I used to think I was a feminist. Back in high school, when I was full of opinions (kay, maybe still am) and the world was black and white and I just knew how things were. But now I know I wasn’t a feminist back then–I was a man-hater. Okay, fellas, before you stop reading, please understand that I was a man-hater…I’m not anymore. It was a distinct yet debilitating part of my identity, and when I finally decided I didn’t want to go around wounded and limping anymore, Jesus healed me and set me free. Four years later, I still can’t get over the wonder of how he rescued me from a life of bitterness and hatred.
So now, when someone calls me a feminist, I wince and recall the times I thought that men were the root of all evil. But this quarter I’ve been mulling over feminist issues a lot, I think, for two reasons. One is a short explanation in my Old Testament course syllabus about why we use gender inclusive language at Fuller. Dr. John Goldingay explains:
The Fuller student body and faculty agreed some years ago that we would all use “gender-inclusive” language. That means we don’t say “man” when we mean “humanity,” or say “men” when we mean “people.”… The background is that the church has long behaved as if women were not really fully people, and we need to make clear in our thinking and way of speaking that women are just as much part of the image of God as men are. So I expect you to write that way in your homework and papers.
It was sobering to me to read that, and although it wasn’t anything new it hit me in a new way, and I have been considering the ways that women have been treated as though they weren’t fully people, and the ways that kind of treatment still happens.
Naturally, then, the topic I’m choosing to research for my 10-page paper in Systematic Theology 2 is feminist Christology, which means the unique way that feminists see Jesus Christ–his person, his mission, etc.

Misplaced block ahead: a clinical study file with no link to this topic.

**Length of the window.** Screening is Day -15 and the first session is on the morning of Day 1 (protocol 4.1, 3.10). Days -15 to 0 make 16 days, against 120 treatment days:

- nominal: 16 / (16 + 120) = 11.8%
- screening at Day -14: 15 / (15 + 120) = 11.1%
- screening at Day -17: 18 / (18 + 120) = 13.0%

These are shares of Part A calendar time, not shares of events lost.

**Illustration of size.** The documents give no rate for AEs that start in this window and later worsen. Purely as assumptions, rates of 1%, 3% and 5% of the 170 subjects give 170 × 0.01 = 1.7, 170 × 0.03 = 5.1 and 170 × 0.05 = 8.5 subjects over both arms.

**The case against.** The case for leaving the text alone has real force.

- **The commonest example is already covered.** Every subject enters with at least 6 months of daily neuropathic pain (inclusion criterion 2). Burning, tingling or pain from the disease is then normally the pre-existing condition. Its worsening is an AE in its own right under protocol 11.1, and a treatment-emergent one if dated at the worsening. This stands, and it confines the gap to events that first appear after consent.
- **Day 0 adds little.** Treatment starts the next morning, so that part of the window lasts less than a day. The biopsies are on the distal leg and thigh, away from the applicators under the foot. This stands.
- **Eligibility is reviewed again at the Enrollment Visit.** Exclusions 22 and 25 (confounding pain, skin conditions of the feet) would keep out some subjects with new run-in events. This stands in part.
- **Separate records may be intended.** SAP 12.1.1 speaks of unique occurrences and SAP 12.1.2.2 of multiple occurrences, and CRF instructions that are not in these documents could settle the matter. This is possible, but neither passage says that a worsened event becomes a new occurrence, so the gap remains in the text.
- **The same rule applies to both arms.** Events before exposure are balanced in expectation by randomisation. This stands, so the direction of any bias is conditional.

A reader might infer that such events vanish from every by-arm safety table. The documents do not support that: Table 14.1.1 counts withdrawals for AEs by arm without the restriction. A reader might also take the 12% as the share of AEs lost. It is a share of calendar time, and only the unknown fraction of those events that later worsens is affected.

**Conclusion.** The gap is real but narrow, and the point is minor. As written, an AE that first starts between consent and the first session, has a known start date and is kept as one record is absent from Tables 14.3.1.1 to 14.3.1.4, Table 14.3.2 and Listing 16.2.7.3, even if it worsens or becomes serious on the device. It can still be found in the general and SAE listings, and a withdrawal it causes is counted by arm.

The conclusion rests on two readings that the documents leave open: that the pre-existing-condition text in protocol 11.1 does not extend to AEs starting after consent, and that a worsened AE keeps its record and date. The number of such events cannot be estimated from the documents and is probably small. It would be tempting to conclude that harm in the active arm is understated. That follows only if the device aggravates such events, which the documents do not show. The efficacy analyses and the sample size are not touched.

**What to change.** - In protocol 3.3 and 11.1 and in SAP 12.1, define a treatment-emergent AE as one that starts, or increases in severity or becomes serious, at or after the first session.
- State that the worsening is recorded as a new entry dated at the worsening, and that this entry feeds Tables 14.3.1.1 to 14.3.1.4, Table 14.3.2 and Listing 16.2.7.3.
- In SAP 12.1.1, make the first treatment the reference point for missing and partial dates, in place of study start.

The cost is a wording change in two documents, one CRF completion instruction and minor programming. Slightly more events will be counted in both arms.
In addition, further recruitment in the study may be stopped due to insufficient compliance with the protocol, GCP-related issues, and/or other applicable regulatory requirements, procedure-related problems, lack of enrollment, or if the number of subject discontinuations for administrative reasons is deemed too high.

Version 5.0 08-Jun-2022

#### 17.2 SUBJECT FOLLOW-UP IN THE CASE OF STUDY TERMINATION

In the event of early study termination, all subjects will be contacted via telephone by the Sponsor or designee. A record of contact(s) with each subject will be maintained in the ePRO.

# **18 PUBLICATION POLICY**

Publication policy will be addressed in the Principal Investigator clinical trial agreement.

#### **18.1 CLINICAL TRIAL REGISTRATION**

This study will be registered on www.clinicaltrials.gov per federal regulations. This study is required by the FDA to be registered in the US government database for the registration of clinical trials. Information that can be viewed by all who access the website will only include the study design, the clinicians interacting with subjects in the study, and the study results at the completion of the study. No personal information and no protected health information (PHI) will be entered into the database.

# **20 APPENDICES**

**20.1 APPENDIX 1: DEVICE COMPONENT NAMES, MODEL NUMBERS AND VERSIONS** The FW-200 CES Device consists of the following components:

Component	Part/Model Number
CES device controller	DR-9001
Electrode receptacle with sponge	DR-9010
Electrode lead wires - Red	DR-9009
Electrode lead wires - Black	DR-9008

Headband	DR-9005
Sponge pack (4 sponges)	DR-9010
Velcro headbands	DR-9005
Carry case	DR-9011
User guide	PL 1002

So I’ve been seeing things in this light a little more lately–becoming aware of a few of the assumptions we all live by in our daily lives, and also the way women have responded to them. Last night at dinner with my dad and my sister, Dad was telling us that when friends ask why he doesn’t have grandkids yet, he explains that all three of his daughters are in grad school–they’re not sitting around, he says. I pointed out that it seems as though we need a good excuse–grad school, in this case–to justify neglecting our determined role as babymakers. What if we were sitting around? Then must we have babies to have value?
Things like that.
And then, driving home, that old Destiny’s Child song “Independent Women” came on the radio. You remember it: “The shoes on my feet (I bought ’em)/the clothes I’m wearing (I bought ’em)/the rock I’m rockin’ (I bought it)/cause I depend on me.” This is going to sound weird, maybe, but as I listened to that song I felt overwhelmed with sadness. I thought of all these women who have been oppressed, rejected, abused, abandoned, devalued. I thought of how each one at some point decides that if she doesn’t protect, provide, and care for herself, no one will.
So, in a way, I have my feminist hat on this quarter–but I don’t want that to be as scary as it sounds (especially to you men). It’s not about a battle of the sexes, it’s about…well, I don’t really know. One of my professors keeps saying that we have to determine what the questions are before we start looking for the answers. All I know is that something’s stirring. I’ll keep you posted.
**Bonus question: what kind of assumptions can you find in the image/caption below?